Monday, May 11, 2015

Make Your Own QR Codes with Node

Friday's comic showed the frogs' first Bitcoin address as a QR Code framed and hanging on a tree, much like many stores have their first dollar framed. It was a real Bitcoin address, but sadly no one has sent any money to it yet.

I had a bit of a problem getting that QR Code into the comic. If you haven't been reading this blog for long, you may not know that the comics are made out of SVG images. That means I needed a SVG QR Code. No problem, right? There are a bunch of web sites that will generate QR Codes for you in SVG format (this one, this one, this one). Unfortunately, they create them a way which makes it difficult to embed inside another SVG - like my picture frame. I either ended up with nothing, or an incredibly huge file.

Why not try a different approach?

Next I used one of those free online tools to make a .PNG version of the QR Code. It was a very small file, and I could embed the image inside the SVG of the picture frame. Great! Unlike a "pure" SVG, it will pixilize a little when scaled but it's a bunch of blocks to begin with! No problem!

Unless I want it to show up on iOS devices. Bugger!

For whatever reason, the iOS browser doesn't display the image embedded in the SVG. I was, therefore, forced to return to the SVG approach. I had to do it with two separate files - one for the empty frame and one for the QR Code in it. Not exactly what I wanted, but it works.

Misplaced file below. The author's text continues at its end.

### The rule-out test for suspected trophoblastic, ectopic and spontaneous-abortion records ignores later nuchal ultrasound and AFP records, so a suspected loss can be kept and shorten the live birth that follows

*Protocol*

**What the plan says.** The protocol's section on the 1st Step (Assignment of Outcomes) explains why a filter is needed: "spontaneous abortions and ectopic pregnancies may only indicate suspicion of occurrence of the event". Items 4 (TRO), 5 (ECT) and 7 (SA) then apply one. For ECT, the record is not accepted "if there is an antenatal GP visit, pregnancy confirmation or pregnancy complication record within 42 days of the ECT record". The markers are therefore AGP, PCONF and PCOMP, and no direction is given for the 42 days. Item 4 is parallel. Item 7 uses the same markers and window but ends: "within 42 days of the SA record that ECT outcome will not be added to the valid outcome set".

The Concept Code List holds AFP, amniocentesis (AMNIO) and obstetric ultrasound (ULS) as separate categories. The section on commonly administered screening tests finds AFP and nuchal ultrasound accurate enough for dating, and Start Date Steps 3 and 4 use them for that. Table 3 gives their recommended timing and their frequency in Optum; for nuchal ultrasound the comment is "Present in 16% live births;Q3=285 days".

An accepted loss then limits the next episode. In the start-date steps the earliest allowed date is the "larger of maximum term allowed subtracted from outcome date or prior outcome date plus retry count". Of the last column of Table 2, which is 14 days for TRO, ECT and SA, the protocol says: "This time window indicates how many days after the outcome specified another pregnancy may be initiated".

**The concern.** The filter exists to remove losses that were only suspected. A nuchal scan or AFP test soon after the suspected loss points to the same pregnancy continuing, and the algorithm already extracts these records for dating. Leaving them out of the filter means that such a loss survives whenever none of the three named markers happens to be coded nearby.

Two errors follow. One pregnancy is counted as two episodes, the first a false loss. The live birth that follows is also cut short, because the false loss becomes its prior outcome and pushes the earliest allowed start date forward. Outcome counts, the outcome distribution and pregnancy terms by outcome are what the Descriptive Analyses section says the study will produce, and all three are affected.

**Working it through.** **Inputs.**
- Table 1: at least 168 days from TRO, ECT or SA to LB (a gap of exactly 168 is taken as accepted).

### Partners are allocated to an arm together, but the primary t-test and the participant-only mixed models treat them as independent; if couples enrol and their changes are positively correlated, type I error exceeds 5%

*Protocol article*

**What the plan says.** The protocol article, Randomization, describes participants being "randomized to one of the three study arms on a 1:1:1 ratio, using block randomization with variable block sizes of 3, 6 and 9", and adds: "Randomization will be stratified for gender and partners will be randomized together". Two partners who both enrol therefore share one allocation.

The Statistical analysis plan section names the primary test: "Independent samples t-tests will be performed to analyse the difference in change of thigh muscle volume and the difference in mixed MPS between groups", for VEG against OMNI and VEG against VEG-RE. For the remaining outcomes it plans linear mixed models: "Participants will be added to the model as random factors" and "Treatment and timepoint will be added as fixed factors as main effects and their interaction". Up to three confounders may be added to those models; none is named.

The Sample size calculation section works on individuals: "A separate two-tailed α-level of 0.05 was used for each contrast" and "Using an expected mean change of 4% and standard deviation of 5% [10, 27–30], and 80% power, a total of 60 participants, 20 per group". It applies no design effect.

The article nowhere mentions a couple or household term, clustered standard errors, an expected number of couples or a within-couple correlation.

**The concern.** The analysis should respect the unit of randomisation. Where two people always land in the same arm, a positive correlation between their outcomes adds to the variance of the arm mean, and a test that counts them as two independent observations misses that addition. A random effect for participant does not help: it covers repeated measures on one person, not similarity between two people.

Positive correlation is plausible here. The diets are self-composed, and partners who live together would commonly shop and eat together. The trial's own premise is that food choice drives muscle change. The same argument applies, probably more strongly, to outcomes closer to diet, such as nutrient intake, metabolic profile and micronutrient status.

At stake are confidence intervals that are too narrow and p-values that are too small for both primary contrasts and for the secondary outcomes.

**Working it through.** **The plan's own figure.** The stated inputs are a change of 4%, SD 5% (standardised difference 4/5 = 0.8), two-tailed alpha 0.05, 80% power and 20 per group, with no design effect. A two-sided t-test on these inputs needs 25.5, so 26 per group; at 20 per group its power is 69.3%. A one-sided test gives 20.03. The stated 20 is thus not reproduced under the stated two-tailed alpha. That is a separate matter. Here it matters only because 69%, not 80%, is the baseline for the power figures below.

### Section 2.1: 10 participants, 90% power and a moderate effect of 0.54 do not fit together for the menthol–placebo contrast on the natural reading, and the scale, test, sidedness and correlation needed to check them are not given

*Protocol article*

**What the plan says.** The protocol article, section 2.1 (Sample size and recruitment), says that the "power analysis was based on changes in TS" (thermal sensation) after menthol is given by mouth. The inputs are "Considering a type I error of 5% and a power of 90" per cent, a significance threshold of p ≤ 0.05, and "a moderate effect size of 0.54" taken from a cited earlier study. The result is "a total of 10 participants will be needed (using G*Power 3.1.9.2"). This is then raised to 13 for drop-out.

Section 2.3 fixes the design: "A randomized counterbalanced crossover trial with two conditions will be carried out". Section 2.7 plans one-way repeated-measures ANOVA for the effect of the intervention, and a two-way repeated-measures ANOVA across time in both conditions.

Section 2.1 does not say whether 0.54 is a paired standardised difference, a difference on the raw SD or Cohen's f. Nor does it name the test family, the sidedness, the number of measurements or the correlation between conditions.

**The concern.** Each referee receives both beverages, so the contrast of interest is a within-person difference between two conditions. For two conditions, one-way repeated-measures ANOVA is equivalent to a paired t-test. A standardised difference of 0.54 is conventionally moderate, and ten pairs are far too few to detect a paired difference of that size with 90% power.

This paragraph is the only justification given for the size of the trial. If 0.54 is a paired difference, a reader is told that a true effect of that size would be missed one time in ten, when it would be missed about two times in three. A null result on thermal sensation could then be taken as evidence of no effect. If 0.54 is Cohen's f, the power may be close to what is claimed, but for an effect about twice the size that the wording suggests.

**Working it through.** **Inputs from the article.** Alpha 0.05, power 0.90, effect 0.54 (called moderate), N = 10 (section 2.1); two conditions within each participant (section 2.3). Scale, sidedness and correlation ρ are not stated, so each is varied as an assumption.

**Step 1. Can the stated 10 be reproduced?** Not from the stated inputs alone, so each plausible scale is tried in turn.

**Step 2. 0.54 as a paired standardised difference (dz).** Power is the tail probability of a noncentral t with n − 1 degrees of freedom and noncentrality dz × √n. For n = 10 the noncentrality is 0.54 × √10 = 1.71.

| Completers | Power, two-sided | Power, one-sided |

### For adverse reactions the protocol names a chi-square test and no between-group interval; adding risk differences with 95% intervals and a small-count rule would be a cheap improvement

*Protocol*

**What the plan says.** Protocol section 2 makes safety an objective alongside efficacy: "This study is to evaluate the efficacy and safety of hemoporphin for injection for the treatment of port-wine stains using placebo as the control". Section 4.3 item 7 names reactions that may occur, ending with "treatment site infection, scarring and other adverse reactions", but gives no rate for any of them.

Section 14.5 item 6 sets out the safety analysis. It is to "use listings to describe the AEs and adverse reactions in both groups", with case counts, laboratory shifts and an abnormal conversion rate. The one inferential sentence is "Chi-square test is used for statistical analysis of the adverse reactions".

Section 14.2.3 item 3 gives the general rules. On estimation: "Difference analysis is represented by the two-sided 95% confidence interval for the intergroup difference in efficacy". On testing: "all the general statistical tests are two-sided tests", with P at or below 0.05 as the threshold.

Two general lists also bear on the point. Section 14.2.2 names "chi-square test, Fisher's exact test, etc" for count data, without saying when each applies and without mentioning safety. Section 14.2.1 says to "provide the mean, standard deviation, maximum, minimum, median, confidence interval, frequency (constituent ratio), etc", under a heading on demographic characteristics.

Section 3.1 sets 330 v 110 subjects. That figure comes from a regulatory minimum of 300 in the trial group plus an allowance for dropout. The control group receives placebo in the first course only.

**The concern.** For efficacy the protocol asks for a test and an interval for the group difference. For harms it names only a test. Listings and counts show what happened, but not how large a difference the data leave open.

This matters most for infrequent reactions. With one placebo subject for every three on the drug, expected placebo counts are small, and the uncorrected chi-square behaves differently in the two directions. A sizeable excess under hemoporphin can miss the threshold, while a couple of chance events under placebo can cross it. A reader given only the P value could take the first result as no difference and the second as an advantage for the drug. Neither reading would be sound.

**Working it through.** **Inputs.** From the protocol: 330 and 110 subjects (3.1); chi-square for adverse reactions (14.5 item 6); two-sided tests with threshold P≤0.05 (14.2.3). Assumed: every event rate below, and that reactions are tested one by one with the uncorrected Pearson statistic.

There is some good that came out of this, however. In my research, I came upon a really nice Node module for generating your own QR Codes in PNG or SVG format. Why rely on some other website to do it for me? It's called simply qr-image, and it has no other package dependencies.

In just a few lines of code, I was able to add a feature to my website which enables me to make all the QR Codes I want. If you use the Express framework, as I do, you can make a simple app like this, just for QR Code generation:

var express = require("express");
var qr = require("qr-image");
var app = express();

app.get("/qrc", function(req, res, next) {

    var text = req.query.text;
    res.setHeader("Content-Type", "image/png");
    res.send(qr.imageSync(text, {type: "png"}));


// ------------ start listening
var server = app.listen(3000, function() {
    console.log("listening on port %d", server.address().port);

Launch that app, point your browser to


and you should see a nice QR Code. Put anything you want as the value of the text parameter, such as URLs, Bitcoin addresses, secret codes, etc. If you don't want to type the URL out manually, set up a simple web page form that submits the data. Or create your own custom routes that encode data from another source. The possibilities are endless. Well, maybe not endless. But certainly very numerous.

In today's comic, the frogs are trying to find something else that is endless... comic for 11 May 2015

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